Another hurdle for the bills to overcome: Librarians are in extremely short supply. As school library jobs dried up in Michigan, the number of people training for the certification declined sharply. Camilleri acknowledges that it would likely take at least four years to put a certified librarian in all of Michigan’s more than 3,400 schools.

Then there’s the question that seems to follow school librarians everywhere: In a world turned upside down by digital technologies, who needs libraries?

While there’s little question that money is driving districts to cut library jobs, some say that administrators are more willing to do without librarians now that most students have Google at their fingertips.

“Money is a factor. Value is a factor,” said Christina Gibson, assistant superintendent at Eastpointe Community School District, explaining why her district hasn’t had a librarian in at least 20 years. (The district decided to hire a librarian this year.)

But school librarians who’ve managed to hold on to their jobs in Michigan insist that their roles have been completely transformed.

“Students went from being masters of thumbing through 3×5 cards to Boolean searching to keyword searching,” said Martha Spear, library media specialist at Berkley High School in a suburb of Detroit. “We spent less time teaching how to decode a Table of Contents and more time on digital citizenship.”

Those changes brought with them a new vocabulary. Spaces formerly known as “libraries” became “media centers,” “learning labs” or “information commons.” Librarians became “media specialists.”

But the importance of the job hasn’t changed, said Keith Curry Lance, a consultant who has authored numerous studies linking libraries to improved academic performance. Research into the effectiveness of libraries has focused primarily on the presence of a staff person, not the space itself, he said.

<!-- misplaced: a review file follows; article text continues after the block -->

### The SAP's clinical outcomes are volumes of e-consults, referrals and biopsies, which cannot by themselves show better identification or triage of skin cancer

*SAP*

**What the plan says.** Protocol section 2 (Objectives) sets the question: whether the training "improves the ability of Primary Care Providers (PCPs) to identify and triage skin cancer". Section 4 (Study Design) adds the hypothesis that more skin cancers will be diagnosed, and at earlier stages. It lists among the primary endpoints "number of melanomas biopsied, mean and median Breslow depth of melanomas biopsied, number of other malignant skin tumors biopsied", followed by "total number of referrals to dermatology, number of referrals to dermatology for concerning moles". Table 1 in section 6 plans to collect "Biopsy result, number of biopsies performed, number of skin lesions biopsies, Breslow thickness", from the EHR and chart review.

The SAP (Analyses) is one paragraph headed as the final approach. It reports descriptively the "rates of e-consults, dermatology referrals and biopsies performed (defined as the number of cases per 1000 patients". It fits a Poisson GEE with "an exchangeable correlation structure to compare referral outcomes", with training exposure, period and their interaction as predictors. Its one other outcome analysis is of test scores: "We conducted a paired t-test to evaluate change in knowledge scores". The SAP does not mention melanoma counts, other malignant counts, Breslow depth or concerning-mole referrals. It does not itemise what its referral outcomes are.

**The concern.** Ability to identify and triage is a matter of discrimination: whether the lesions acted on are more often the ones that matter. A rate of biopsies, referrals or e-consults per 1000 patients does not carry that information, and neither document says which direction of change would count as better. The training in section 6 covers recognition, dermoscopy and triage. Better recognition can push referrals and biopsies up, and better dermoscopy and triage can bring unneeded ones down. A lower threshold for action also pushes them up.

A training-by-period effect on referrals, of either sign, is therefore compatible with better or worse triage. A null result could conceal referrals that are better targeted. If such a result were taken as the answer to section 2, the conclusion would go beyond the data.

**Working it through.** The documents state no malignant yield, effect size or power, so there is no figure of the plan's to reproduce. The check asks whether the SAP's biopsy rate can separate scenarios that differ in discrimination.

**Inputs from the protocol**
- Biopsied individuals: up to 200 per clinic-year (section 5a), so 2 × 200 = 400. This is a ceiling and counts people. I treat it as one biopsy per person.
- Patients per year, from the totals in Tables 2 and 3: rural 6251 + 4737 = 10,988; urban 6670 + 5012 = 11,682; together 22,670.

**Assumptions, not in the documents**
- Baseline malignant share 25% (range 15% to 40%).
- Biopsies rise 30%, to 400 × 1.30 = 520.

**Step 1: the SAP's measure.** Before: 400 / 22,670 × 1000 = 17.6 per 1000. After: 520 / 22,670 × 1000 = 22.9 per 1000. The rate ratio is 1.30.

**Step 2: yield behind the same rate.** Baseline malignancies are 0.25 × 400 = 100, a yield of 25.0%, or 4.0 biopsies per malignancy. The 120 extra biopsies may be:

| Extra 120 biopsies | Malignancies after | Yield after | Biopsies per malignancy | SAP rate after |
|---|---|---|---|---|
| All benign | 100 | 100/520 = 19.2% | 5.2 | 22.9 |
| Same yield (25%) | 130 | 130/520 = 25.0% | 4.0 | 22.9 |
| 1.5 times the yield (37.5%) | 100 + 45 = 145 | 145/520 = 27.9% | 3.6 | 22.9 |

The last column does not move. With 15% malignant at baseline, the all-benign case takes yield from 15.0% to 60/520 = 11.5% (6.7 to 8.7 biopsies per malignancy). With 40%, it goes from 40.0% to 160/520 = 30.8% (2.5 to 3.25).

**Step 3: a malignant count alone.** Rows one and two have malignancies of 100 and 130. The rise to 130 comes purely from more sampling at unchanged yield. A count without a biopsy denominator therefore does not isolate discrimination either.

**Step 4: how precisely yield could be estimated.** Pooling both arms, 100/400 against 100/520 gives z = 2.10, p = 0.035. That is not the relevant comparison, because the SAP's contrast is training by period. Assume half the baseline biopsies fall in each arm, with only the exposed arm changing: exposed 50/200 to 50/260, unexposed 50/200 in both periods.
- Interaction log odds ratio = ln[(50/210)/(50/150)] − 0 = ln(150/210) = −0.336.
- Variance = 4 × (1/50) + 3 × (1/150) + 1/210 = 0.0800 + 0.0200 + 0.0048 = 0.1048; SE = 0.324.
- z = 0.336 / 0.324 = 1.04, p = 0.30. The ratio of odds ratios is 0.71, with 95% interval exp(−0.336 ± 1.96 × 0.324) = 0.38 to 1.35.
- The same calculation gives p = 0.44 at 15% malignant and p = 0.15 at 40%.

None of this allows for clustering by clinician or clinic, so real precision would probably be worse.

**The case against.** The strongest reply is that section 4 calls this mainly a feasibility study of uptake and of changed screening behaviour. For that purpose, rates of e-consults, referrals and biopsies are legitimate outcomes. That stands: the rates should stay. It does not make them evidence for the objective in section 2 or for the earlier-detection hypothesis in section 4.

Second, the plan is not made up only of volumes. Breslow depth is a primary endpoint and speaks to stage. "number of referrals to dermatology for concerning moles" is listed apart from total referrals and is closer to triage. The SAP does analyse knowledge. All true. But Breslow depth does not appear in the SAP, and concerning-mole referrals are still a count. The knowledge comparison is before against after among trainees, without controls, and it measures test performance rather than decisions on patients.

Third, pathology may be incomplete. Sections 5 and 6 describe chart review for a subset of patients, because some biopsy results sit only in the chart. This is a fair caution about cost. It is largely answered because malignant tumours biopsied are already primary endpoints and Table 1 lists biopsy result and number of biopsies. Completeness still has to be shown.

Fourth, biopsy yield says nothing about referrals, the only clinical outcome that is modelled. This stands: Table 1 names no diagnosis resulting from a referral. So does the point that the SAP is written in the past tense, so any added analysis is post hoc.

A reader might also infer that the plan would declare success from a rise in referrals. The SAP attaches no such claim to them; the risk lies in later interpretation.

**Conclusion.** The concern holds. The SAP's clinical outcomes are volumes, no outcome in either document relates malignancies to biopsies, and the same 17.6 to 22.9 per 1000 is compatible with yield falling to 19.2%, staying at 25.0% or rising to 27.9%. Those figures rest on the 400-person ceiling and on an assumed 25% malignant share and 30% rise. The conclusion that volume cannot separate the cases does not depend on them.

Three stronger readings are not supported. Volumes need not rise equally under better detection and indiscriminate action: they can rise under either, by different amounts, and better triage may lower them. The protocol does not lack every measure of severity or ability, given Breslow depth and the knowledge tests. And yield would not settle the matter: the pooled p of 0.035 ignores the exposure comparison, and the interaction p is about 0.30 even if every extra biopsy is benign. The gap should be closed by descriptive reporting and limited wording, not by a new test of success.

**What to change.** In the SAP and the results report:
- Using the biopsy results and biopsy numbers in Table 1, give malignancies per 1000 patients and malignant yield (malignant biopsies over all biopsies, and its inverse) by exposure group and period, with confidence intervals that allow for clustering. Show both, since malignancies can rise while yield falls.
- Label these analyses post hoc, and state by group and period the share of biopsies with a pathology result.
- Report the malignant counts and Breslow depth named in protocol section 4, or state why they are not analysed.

That research is one reason the Eastpointe district recently hired a librarian for the first time in decades. It wasn’t an easy decision: administrators had to choose between hiring a librarian and expanding their physical education program.

But once they began interviewing candidates — most of whom wanted to come out of retirement to take the job — Gibson says they discovered they didn’t know what they were missing. One applicant promised to speed the lesson planning process by sharpening teachers’ research skills. Others talked about teaching students how to be responsible citizens online.

“We didn’t even realize everything librarians knew or could do until we sat down and started talking to them,” she said.

They hired a young man who got certified as a school librarian despite the bleak market. Starting this fall, he will begin work as the sole librarian for the district’s 3,000 students.

Source: Michigan’s Center for Educational Performance and Information, 2018-2019 school year. Empty cells reflect state data. Figures represent full-time, certified library specialists.